June 6, 1939, 80 years ago, Carl Stotz gathered some of his friends and neighbors, and about 30 boys in the west end of Williamsport, Pennsylvania, on a baseball field that had been scaled down just for them for the first-ever Little League® game. It gave those children the chance to learn the game and, because of the scaled-down field, it was easier for the pitcher to reach home plate and easier for a batter to run down the first base line. It was a game that was made to fit the kids, so that they could have more fun playing.
June 6, 1944, 75 years ago, the Allied forces invade Normandy. The decisive victory was the beginning of the end of World War II. Less than a year later, the war was over, and a whole generation of families were looking to reconnect. In the aftermath of the war, the fledgling Little League program started to grow. For the first time, a tournament was held in Williamsport in 1946 with a few local programs. In 1947, that tournament grew into what was then The National Little League Tournament, and is now known around the world as the Little League World Series.
As the world has evolved over the last 80 years, so has Little League. Mr. Stotz’s dream of modifying the game of baseball to be more approachable for children led to volunteers like him to find ways to connect more teams from different communities to come together to learn, connect, and compete. Over the years, Little League has added divisions of play for younger and older children. We’ve broadened our offerings to softball and modified the game for children with intellectual and physical challenges to be able to participate.
Today, when you think about Little League, you should think about opportunity and inclusiveness. Yes, you may think Williamsport and the Little League Baseball® World Series, but it’s also Portland and the Little League Softball® World Series. It’s the thousands of children playing in their first Tee Ball game, wearing a Little League patch for the first time, and the 16-year-olds that will play their final year of Little League in our Senior League divisions, wearing a Little League patch for the last time, at least as a player.
As you have seen throughout this tournament program, Mr. Stotz’s legacy continues to shine through in every facet of our program as we continue to make efforts to grow the game around the world. This year, we have taken the Little League dream to Cuba. We have found new ways to embrace, celebrate, and welcome female participants in the Little League program with our Girls With Game initiative. We’re using new technologies and finding new ways to reach more people, and we will have 345 games broadcast on the ESPN Family of Networks and another 24 on the Canadian Broadcasting Corporation, our most ever, by far. Our relationship with our friends at Major League Baseball continues to grow stronger every day as well, and will be celebrated at the third MLB Little League Classic on August 18 with the Chicago Cubs and Pittsburgh Pirates making the trip to Williamsport.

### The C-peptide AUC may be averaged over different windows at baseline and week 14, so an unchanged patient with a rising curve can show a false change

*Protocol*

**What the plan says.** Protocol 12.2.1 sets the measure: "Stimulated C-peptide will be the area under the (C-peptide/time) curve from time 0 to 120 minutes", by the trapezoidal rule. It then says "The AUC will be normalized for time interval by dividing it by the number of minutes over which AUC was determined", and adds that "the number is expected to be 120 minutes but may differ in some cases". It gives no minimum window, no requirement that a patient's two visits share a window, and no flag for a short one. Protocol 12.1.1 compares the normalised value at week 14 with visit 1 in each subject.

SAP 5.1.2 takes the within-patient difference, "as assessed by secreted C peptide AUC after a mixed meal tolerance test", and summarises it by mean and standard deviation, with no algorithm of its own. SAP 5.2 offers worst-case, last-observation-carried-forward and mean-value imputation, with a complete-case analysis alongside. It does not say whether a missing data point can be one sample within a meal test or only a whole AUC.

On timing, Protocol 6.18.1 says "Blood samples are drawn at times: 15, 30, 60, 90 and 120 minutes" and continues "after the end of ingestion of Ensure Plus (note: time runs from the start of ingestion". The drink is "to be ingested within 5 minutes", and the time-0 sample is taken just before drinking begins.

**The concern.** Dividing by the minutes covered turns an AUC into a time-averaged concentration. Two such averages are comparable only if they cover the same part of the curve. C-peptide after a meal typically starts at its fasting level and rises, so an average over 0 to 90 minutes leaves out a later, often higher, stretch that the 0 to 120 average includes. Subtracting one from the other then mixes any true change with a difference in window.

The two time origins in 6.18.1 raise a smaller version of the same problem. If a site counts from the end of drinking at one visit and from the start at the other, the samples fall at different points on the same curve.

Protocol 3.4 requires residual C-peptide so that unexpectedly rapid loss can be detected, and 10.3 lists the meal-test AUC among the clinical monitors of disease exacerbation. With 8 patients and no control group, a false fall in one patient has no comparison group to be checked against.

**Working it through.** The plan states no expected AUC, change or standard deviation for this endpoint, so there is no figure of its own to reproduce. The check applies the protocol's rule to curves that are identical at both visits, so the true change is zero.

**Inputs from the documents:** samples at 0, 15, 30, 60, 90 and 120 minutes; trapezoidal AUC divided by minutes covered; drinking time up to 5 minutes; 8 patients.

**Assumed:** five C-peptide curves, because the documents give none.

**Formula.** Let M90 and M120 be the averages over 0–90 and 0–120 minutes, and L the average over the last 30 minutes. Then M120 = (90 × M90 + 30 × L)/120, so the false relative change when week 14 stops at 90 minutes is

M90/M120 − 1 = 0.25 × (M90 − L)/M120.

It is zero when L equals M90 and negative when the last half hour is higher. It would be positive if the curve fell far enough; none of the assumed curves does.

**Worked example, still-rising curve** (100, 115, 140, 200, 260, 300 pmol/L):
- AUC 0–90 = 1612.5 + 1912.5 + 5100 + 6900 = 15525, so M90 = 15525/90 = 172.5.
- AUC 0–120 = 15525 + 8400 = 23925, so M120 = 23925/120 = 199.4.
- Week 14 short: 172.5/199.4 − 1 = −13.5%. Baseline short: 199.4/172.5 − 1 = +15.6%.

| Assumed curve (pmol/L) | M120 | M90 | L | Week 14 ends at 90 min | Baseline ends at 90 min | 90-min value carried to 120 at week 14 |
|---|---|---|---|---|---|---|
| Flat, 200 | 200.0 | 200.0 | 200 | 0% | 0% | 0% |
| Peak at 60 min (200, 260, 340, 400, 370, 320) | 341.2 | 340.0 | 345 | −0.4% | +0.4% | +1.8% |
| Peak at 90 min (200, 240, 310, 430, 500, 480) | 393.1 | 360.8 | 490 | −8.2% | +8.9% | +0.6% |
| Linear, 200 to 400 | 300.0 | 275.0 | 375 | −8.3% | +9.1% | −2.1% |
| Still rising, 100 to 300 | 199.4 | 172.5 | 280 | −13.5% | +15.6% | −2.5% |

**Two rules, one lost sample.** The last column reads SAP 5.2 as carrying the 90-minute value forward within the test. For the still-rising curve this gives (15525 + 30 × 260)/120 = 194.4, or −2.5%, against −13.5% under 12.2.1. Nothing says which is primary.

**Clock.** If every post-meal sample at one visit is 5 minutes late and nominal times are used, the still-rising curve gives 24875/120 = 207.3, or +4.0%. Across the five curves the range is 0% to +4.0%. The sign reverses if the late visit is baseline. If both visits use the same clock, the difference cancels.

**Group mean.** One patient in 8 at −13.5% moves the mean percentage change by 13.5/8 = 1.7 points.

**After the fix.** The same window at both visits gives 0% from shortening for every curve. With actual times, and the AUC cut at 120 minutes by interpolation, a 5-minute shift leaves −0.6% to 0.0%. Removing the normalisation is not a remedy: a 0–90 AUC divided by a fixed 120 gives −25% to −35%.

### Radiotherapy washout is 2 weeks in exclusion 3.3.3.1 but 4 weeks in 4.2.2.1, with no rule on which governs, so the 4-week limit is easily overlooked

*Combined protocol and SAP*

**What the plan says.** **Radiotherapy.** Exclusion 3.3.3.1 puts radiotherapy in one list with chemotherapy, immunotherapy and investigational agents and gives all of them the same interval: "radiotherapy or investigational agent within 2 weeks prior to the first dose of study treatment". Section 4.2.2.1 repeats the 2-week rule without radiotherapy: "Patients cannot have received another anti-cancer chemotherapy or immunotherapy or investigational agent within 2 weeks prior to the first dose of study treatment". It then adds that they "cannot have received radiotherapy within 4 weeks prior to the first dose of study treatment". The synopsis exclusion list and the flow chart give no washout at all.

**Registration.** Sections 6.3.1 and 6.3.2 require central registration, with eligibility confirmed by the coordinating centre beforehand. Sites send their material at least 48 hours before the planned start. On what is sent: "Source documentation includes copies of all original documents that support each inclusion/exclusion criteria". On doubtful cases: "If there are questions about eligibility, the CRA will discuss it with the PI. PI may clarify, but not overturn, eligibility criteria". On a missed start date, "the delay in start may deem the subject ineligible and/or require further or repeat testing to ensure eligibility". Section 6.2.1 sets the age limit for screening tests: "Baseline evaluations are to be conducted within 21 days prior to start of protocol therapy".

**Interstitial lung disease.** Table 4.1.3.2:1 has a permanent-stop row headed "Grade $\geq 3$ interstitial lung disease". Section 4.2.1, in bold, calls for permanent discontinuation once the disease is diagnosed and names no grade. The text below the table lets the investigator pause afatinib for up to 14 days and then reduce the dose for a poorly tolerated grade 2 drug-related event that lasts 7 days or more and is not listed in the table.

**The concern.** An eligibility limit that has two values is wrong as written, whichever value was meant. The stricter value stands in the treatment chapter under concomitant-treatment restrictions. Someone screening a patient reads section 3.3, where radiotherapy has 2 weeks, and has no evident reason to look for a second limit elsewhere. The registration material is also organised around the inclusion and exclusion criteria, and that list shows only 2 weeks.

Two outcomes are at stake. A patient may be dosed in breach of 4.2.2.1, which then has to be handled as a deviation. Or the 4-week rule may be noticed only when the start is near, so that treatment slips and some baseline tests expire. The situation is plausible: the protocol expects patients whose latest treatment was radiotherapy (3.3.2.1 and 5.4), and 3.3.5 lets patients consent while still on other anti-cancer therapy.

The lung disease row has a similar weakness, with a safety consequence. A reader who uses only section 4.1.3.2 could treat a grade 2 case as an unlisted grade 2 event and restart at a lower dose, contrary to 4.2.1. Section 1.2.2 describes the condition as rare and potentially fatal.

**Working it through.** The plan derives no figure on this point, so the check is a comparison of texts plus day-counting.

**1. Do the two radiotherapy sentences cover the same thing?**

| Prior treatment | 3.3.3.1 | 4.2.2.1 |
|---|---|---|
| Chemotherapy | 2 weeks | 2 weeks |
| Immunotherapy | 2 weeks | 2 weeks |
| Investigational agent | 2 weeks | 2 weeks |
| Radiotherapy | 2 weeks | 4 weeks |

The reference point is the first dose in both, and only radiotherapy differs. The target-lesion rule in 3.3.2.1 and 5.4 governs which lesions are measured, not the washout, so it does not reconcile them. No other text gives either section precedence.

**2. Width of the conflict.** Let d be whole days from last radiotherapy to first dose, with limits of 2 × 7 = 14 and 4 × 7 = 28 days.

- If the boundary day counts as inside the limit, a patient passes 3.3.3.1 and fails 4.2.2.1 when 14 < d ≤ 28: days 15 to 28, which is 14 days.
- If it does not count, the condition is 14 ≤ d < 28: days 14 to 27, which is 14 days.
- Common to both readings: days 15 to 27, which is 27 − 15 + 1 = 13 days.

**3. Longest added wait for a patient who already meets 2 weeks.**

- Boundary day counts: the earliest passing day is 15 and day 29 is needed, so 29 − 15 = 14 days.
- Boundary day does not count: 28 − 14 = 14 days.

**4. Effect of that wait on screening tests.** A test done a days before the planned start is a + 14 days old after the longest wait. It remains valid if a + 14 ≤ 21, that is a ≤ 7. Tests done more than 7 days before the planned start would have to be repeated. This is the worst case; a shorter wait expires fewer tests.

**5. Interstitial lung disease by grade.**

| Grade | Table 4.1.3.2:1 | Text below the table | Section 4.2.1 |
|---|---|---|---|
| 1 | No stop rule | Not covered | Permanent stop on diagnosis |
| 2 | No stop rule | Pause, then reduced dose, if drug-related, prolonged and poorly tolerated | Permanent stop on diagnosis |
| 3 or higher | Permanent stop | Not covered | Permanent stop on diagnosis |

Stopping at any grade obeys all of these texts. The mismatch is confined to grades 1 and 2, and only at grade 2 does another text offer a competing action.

In a year filled with major milestone anniversaries, it’s easy to reflect on the past. We can celebrate the venerated accomplishments of remarkable people that have left a legacy for countless people around the world. As much as we like looking back, we need to use these occasions to look forward. How will people look back at the work we’re doing today, tomorrow, next month, or next year, when they’re celebrating future major milestones?
We all share the story of Little League. And when we add to it, when we make it our own, we make it even better. As the world’s largest youth sports organization, Little League Baseball and Softball must continue to work with our families, volunteers, and communities, to evolve our offerings and programs to be successful for the next 80 years. The innovation of Mr. Stotz scaling down a field to be two-thirds of the size of a conventional field in order to accomplish his goal of kids having more fun on the diamond is the inspiration we all need today.
While the goal remains the same, what will our next innovation be? Will we work together to embrace change or will we continue to live in the past? It’s a challenge we all face, and, we must work together, with open minds, toward that shared goal of evolving the game to make it more fun and more accessible for all children.
One of the questions Mr. Stotz famously got when he first started recruiting Little Leaguers in 1939 was “would anyone come watch?”
That first game on June 6, 1939, did draw fans, and as you look around local fields around the world, you’ll see that the crowds, attention, and excitement that surrounds Little League continues to grow. For the volunteers, families, and, most importantly, the players, it’s the commitment that each and every one of you bring to Little League that makes these games such an incredible experience, and that captures the hearts of millions who watch these games. And when they’re looking back on this date 80 years from now, the memories being made this season will be celebrated, just as we celebrate the achievements from generations ago. We hope they’ll also be celebrating the innovations that we’ve worked together on to evolve the Little League program for the next generation of young children, and that they’re continuing to look to the growing the future of this great program.